Internal pushback to M&A
It is common for employees or executives at a company to push back on M&A. Pushing back on acquisitions may reflect a strategic or tactical insight. Alternatively, pushing back may reflect a lack of understanding or pragmatism about the inability of the company to do everything with the limited resources it has. Or, it may reflect jealousy around the acquisition price and financial outcome for the founders of the company you are buying. In general, more junior employees or company old-timers tend to push back more on M&A than experienced executives who have seen the value of doing acquisitions well at another company.
The set of companies you are looking to buy should be considered an internal secret and not something widely discussed with the entire company at an all-hands. This should be kept quiet because:
1. Word may leak. This can cause a number of bad scenarios including (i) competitive bids on the startup being acquired (ii) disruption of that company’s operations—for example if one of your employees tells their friend at the company that you are thinking about buying them (iii) lobbying of regulators by your competitors to block the acquisition.
2. Most employees won’t have context. Many of your employees may lack the broader strategic context, or experience, to understand how M&A may be used as a tool. They may also not understand that you may talk to ten companies but only buy one, and there is the potential for employees to get upset or worried about acquisitions that will never happen. Why cause organizational churn or questioning for no reason?
3. It makes it harder to bid on the same company again later. If you publically try to buy something, and then publically pass, it may become harder to justify to your team another attempt on the same company. Strategic imperatives, financial models or other items may change and it is best to maintain flexibility.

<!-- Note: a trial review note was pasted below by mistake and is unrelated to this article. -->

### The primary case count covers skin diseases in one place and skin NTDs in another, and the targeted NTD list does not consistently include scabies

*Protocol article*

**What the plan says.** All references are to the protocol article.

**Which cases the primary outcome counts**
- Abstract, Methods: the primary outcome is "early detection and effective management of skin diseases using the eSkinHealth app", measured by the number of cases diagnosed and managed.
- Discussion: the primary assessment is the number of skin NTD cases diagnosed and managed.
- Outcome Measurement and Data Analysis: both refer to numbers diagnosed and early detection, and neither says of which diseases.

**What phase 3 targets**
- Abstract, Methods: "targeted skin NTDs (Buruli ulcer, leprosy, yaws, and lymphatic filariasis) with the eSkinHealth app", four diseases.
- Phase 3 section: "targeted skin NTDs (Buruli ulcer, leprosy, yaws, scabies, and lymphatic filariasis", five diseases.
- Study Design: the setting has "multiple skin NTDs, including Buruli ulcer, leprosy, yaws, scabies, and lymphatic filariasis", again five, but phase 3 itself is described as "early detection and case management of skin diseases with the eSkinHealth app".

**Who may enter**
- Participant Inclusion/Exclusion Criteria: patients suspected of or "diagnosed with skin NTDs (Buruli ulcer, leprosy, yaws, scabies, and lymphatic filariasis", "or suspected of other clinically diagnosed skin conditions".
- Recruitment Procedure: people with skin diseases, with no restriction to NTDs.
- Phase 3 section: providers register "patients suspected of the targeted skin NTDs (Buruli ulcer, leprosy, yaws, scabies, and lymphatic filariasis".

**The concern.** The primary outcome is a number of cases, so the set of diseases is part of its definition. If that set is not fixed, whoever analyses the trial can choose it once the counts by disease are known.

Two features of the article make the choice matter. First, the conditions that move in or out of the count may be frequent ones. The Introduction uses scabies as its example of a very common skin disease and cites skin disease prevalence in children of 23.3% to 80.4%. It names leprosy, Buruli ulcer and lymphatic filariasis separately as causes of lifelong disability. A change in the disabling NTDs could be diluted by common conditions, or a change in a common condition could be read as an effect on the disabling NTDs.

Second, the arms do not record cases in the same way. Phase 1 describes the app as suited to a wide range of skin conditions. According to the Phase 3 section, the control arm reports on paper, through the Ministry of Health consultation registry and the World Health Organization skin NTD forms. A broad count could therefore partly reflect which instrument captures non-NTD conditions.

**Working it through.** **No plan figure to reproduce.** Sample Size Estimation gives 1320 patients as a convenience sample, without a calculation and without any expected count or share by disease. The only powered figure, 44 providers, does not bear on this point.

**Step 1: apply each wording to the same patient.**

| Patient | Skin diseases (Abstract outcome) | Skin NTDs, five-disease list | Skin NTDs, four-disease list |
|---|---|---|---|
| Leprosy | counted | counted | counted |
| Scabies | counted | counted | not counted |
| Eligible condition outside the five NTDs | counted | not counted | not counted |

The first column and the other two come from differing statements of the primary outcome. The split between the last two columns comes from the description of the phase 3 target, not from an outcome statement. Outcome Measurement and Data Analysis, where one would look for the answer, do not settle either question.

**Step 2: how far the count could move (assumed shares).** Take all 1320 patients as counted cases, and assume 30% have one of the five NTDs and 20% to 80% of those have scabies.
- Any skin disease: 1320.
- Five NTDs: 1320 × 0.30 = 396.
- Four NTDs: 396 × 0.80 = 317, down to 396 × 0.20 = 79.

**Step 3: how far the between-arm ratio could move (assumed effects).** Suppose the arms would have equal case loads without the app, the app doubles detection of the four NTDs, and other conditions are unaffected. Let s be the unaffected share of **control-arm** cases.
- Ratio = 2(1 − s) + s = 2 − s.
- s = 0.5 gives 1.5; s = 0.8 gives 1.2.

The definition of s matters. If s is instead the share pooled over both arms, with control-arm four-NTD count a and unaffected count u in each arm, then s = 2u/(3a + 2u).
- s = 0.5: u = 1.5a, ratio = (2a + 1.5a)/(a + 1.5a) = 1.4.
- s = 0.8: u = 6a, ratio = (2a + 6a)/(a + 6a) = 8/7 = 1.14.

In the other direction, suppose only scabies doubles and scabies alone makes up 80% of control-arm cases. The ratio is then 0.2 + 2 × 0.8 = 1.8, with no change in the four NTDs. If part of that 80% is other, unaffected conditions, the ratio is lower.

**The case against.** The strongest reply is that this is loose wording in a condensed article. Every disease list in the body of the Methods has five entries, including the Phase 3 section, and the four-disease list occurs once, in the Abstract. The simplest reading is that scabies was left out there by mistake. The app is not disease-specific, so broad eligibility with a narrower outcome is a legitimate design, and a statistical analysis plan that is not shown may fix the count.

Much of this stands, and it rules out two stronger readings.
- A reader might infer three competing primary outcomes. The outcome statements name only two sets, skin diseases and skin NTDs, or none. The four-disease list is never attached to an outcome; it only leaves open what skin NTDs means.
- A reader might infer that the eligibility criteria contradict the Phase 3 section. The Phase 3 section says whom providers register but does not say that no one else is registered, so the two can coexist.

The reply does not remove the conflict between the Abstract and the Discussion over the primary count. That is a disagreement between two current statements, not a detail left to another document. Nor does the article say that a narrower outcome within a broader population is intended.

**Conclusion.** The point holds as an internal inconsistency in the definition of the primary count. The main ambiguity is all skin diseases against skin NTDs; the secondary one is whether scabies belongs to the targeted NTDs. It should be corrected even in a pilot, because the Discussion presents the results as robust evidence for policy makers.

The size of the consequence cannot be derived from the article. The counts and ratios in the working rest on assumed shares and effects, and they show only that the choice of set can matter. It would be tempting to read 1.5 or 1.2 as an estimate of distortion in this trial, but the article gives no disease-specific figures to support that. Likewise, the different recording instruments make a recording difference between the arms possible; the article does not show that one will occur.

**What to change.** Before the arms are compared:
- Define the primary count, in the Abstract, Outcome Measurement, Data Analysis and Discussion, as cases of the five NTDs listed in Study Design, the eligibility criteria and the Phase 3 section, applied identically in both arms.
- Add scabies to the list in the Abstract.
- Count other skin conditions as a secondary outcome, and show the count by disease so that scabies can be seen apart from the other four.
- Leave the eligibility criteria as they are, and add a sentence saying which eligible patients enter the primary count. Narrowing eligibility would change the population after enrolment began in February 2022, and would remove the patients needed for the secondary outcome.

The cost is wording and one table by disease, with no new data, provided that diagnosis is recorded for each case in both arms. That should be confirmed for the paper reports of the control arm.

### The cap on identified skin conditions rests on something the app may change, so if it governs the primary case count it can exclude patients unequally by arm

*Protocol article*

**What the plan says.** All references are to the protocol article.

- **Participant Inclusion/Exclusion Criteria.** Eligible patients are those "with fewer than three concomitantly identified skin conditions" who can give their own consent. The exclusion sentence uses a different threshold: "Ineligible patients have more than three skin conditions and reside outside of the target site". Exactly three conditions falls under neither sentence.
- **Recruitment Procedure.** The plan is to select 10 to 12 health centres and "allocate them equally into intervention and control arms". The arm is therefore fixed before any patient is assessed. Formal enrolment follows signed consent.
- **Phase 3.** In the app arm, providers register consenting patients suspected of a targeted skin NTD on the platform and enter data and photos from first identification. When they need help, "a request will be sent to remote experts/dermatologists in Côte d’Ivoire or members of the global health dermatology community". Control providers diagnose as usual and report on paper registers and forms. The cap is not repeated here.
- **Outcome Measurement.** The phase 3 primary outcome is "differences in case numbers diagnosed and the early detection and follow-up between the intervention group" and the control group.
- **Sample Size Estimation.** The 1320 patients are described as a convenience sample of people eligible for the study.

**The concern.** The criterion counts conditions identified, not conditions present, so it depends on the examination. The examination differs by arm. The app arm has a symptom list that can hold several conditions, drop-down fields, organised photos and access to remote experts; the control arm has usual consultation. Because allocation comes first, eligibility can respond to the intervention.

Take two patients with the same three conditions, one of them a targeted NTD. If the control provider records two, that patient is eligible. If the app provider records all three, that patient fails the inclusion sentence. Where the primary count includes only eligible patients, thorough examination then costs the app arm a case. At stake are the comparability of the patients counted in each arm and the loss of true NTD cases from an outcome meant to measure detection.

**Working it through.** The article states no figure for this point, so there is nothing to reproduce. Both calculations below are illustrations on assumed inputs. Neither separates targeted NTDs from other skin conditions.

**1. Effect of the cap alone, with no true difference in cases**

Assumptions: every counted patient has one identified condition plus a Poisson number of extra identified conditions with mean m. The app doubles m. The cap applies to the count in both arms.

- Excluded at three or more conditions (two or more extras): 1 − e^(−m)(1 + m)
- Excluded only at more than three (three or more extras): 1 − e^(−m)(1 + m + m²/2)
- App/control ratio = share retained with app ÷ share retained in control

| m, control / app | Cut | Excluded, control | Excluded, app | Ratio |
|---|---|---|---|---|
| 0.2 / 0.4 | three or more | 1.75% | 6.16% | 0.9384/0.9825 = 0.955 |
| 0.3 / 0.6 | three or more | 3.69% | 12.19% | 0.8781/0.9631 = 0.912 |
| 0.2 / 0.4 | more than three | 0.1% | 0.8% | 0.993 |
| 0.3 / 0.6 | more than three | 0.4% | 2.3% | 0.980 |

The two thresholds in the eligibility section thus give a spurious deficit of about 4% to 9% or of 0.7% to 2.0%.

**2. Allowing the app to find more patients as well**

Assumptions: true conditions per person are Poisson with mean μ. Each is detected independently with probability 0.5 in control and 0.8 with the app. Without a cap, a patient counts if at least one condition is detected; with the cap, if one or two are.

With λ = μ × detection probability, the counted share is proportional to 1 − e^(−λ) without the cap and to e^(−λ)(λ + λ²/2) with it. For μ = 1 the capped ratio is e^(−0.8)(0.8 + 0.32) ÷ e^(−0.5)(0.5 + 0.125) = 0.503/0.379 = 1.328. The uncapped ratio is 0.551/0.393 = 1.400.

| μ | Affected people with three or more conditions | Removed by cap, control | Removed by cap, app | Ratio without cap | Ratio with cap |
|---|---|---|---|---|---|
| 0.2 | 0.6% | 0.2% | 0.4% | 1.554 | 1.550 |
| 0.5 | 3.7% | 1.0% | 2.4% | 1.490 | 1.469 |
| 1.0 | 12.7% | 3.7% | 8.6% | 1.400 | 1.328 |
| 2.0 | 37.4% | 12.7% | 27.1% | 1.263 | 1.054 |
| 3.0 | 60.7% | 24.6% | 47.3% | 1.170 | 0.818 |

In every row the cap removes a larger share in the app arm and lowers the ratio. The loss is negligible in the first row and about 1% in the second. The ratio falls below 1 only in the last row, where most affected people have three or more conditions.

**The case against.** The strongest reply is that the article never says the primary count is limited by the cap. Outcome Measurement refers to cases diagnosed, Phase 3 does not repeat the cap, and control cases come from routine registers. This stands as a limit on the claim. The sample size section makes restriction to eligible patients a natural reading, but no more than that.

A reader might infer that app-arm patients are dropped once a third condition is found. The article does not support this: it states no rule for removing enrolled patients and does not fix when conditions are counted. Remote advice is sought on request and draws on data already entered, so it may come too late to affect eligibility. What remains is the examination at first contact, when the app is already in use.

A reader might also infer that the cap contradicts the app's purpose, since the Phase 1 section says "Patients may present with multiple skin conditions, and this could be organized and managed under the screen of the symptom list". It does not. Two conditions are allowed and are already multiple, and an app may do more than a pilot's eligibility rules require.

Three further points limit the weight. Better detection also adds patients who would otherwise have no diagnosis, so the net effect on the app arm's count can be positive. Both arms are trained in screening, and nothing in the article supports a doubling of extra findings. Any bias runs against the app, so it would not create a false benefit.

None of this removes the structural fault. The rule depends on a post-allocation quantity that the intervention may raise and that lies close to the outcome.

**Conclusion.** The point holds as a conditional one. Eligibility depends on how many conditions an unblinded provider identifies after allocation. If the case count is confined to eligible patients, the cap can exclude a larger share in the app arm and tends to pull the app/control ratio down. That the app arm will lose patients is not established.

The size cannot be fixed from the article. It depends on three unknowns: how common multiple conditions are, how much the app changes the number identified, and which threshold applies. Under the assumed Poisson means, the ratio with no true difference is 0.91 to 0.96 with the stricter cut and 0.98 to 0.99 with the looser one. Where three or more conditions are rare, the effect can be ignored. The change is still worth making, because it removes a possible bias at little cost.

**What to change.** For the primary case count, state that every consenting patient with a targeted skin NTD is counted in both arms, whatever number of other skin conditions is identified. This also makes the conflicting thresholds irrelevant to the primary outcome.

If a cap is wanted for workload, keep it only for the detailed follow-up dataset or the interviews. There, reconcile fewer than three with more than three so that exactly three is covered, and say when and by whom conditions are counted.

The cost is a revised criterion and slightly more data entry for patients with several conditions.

4. Members of your team may try to inappropriately block the acquisition. See below for common objections.
Common objections from the internal team may include:
1. Couldn’t we just build this ourselves for cheaper? Why buy a small team with a nascent product for $20 million when that same $20 million could allow us to hire 100 people for a year?
Answers may include:
- In reality there are lots of things your company could do but it is limited by resources (including the ability to hire that many people quickly). If you do not buy the company, this strategic objective will not get done or will be delayed dramatically.
- You are also buying a team that has thought deeply about the area and will not need time to ramp on it, as well as brings it own unique insights to bear.
- The company being bought will bring its own leaders that will help drive this initiative forward.
- The financial value if this team succeeds and gets things done a year earlier may be worth much more than the $20M being paid for the company.
2. We are going to crush this competitor! Why would we buy them? In some cases it does not make sense to buy any competitors and to indeed outcompete everyone in the marketplace.
Your answers to this objection may include:
- This competitor has been driving down margins by competing for every deal. By taking them off the market we make back the value simply by having less competition.
- This acquisition is accretive, e.g., we are trading for 10X revenue but only paying 5X revenue for this competitor. So we gain market share, grow our market cap for more than the stock we spent to buy the company, and may also lower our costs or get efficiencies via scale.
- This buy is defensive. Buying this competitor will block large-scary-co from entering this market. If large-scary-co cannot get a toe-hold via acquisition, this market is ours long term. If they decide to buy this competitor and put resources behind it, we will have real competition for once.
3. Does the team really meet our bar? There are concerns on the engineering team that this team does not meet our hiring bar. A friend of one of our tech leads says the team is not very good.
Response (for a team acquisition):